Fan blades have taken a surprising amount of material science to develop. They really are "cutting edge" stuff.
I talked a bit about Alcoa supplying the fan blades on the Pratt & Whitney geared turbofan (GTF) engine. Indeed I showed an Alcoa video of the project.
Well it turns out that these fan blades are the main reason for the GTF engine being slow to deliver.
The FT is running a story about how Pratt & Whitney are cutting engine production targets. It is not good news and they are blaming Alcoa.
Mr Hayes said front fan blades were among about five engine parts “that are causing us pain” by slowing deliveries. The company is continuing to build the engines, since fan blades go on at the end of assembly...
The fan blade, developed with Alcoa, is made of aluminium-lithium alloy and tipped with titanium on the leading edge. Efforts to speed up blade manufacturing have taken longer than expected, leaving Pratt with fewer units than it expected by now, according to people familiar with the process.
This year, we talked about delivering about 200 engines,” Mr Hayes told investors. “As I stand here today, I think that number is probably plus or minus 100 — more like 150 engines for the full year...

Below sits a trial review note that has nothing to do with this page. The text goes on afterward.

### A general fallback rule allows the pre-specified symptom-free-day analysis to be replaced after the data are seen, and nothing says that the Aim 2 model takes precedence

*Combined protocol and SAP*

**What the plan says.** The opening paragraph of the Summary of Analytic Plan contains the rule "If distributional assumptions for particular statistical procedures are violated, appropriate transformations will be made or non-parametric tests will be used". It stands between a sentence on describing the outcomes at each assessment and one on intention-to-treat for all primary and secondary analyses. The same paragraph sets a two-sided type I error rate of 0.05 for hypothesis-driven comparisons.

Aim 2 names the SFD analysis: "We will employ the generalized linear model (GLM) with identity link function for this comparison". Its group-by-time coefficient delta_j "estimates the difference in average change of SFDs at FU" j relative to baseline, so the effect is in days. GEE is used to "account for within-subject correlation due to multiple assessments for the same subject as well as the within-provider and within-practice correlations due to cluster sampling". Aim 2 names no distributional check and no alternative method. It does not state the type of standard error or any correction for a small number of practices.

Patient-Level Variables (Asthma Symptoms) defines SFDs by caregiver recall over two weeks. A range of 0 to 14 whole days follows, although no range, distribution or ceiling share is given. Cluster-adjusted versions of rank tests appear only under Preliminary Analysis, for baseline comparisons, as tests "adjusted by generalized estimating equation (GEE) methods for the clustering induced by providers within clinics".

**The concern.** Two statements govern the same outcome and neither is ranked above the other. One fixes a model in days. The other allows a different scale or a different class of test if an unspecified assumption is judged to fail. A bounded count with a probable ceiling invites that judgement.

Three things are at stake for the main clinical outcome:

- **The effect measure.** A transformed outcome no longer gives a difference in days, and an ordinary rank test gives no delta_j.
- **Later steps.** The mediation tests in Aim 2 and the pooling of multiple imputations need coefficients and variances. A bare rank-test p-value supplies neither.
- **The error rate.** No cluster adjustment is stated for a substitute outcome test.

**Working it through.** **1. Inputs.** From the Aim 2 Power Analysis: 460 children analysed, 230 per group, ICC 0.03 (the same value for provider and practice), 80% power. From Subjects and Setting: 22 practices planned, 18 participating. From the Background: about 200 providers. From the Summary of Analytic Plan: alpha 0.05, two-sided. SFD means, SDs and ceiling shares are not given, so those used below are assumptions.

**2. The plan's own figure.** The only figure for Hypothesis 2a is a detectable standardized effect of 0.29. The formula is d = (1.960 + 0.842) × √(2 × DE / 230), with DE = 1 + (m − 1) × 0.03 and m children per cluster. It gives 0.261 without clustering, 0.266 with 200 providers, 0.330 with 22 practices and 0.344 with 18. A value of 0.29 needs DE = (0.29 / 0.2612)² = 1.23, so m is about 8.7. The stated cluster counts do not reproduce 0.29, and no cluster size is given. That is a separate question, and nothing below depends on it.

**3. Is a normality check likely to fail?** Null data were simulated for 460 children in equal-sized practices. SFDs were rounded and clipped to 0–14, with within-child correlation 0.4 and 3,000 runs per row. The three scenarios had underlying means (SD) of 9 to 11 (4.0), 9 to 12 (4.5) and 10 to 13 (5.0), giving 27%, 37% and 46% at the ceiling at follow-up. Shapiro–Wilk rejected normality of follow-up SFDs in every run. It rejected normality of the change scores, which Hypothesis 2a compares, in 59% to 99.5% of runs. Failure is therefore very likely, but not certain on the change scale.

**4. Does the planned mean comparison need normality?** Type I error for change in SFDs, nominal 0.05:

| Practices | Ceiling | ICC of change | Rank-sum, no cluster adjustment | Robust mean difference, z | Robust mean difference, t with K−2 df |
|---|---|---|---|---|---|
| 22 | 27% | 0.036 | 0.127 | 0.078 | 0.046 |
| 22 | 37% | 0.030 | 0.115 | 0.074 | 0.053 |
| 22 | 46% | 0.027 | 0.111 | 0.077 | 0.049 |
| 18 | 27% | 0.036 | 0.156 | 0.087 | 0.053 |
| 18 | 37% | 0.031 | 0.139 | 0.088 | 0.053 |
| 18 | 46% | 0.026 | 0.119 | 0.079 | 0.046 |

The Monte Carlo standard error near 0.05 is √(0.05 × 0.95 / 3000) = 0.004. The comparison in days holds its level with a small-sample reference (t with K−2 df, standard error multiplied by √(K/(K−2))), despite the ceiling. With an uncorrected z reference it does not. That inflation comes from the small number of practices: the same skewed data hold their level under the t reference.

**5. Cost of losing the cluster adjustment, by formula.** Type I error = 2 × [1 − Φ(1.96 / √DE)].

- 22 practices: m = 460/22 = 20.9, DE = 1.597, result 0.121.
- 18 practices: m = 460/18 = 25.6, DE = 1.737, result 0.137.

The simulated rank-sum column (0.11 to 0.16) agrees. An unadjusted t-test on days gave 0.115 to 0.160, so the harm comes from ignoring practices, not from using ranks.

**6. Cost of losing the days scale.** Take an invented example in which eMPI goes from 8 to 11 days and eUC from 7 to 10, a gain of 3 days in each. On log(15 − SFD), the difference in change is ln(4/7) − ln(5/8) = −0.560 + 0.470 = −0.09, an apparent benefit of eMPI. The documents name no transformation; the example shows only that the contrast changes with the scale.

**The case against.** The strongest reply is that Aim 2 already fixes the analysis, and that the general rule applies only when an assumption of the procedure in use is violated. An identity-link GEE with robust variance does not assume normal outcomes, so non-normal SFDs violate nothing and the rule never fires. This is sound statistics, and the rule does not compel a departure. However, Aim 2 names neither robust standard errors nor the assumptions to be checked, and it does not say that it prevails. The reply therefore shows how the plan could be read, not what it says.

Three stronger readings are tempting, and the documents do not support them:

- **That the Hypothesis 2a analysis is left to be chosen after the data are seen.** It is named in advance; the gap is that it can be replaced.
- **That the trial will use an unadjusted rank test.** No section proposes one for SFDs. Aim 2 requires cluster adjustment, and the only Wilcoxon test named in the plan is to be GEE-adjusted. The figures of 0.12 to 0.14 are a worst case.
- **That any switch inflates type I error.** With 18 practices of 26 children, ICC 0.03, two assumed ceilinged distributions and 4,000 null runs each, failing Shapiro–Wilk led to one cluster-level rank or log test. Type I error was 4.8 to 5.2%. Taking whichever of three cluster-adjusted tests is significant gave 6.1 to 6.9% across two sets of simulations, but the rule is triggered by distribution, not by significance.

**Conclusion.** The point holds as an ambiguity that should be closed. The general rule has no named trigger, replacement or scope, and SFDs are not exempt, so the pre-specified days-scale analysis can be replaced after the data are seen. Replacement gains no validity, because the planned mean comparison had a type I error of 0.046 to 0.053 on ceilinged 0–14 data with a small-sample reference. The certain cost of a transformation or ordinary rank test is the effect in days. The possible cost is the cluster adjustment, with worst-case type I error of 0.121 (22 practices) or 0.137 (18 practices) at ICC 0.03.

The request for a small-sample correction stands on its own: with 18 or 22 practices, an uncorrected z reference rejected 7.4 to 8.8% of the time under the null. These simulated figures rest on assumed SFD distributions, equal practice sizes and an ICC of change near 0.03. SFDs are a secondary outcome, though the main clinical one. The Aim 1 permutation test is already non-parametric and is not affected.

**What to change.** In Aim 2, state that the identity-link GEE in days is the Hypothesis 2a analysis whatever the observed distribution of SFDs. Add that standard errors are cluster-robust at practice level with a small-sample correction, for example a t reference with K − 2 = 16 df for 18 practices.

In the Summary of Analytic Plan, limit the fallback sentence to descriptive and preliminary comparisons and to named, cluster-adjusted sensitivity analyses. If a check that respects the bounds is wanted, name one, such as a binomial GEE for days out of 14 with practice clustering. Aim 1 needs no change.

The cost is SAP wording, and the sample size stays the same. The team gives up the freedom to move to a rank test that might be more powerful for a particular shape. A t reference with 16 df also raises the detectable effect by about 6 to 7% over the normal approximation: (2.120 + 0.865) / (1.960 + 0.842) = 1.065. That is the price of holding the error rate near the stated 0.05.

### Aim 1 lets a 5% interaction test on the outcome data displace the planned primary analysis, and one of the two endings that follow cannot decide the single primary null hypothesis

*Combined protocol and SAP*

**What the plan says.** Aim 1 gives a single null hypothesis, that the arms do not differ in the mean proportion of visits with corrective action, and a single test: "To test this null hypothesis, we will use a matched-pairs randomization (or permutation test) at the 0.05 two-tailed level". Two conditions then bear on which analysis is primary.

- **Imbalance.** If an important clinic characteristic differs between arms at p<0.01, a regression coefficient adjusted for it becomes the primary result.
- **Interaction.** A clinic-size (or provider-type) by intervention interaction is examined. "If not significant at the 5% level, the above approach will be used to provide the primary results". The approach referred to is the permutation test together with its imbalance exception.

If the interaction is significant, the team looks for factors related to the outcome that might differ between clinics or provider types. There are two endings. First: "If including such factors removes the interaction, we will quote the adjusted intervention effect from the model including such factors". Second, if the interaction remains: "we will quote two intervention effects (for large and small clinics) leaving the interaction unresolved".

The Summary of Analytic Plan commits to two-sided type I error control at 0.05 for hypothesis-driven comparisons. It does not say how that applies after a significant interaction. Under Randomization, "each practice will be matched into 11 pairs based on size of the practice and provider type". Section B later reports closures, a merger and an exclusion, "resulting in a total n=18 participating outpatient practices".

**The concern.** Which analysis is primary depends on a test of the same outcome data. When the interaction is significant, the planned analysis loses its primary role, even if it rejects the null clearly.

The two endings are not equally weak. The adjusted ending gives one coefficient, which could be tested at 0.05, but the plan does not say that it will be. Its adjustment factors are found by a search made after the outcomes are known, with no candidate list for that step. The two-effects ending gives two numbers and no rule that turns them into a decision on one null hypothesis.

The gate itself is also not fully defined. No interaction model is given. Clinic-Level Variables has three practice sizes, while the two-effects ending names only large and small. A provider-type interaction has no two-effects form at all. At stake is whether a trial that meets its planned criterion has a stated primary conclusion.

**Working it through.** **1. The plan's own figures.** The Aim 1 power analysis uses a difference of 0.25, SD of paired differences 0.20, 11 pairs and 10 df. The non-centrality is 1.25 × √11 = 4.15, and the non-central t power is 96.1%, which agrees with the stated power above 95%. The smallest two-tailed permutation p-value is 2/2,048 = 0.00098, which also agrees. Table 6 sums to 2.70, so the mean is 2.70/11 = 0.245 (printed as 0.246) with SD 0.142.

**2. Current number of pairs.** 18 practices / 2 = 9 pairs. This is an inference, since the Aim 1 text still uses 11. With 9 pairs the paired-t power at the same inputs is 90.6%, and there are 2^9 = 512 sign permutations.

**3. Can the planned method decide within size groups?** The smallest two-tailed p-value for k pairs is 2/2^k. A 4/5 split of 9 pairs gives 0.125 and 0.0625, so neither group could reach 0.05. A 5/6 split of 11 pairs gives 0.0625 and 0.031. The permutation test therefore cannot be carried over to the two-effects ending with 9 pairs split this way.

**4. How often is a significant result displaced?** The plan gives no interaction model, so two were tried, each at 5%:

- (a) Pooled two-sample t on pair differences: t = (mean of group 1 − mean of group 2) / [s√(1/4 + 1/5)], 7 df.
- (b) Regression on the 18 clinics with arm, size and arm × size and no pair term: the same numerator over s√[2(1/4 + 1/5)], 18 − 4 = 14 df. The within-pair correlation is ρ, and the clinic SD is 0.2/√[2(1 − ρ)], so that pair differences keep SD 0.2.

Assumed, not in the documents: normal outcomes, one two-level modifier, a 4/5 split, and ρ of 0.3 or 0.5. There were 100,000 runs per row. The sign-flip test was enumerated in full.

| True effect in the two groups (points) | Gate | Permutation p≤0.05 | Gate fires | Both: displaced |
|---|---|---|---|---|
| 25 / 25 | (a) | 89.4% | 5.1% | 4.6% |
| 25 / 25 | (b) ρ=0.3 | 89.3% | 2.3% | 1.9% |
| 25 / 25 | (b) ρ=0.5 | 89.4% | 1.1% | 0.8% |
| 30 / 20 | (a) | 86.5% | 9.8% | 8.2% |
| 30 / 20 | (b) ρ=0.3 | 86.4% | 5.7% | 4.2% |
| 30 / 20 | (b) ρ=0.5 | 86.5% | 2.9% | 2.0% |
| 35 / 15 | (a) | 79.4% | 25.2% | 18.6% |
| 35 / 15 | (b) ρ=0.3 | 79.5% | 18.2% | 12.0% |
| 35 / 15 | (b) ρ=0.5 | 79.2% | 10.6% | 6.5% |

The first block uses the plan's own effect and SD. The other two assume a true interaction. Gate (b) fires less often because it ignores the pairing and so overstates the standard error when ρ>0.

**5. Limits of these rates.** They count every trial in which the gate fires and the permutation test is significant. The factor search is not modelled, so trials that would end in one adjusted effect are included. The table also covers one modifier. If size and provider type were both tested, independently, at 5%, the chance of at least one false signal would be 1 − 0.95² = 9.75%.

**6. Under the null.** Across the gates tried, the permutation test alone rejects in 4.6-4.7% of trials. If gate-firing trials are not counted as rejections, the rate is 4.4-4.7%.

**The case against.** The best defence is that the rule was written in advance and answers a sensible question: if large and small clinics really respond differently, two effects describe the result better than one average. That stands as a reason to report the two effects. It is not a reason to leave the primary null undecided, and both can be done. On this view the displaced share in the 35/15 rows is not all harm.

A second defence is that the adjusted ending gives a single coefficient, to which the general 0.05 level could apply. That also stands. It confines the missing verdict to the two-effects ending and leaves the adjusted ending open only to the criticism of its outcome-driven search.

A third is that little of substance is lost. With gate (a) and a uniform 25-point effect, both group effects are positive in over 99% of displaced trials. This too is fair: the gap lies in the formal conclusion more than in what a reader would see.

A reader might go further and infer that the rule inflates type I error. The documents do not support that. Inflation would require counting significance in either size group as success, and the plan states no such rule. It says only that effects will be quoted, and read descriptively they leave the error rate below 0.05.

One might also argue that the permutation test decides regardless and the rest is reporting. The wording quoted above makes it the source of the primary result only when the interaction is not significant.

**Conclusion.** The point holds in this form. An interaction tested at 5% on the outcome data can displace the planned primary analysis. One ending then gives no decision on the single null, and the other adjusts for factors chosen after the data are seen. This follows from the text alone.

I encourage reading the article.
That said an analyst on the United Technologies conference call couldn't resist the chance to get in their question about 3D printing. 3D printing has uses - one is to make really complicated parts. But it is not much use in making really strong parts (like fan blades)* because there is in weaknesses where the product is added rather than made (say in a cast/forge process) as a whole piece from inception.
Enjoy the question and the none-to-subtle put down:
Nigel Coe - Morgan Stanley - Analyst
Obviously, GE is making a big play in additive manufacturing. Why couldn't you print out these fan blades -- what -- easy, right? It's simple. What is your play is additive? Is that a potential for Pratt?
Greg Hayes - United Technologies Corp. - Chairman, CEO
It's a potential for Pratt. It's probably a bigger potential maybe even with -- at the Aerospace Systems business. If you think about where additive really gives you the advantage, think about a fuel pump today, which is essentially a piece of aluminum or nickel that you hog out, you put all of these passages and cavities in, very, very difficult to machine. Where we see the opportunity there is through additive to be able to build these up 1/10,000 of a layer at a time, and build these cavities right in.
*I simplify a little here. Additive manufacturing (aka 3D printing) is of great use in making the moulds for casting. You can cheaply and easily print very complicated designs which you then use for making moulds. 3D printing has its place but nobody has yet come up with a way of actually printing the super-strong cast elements.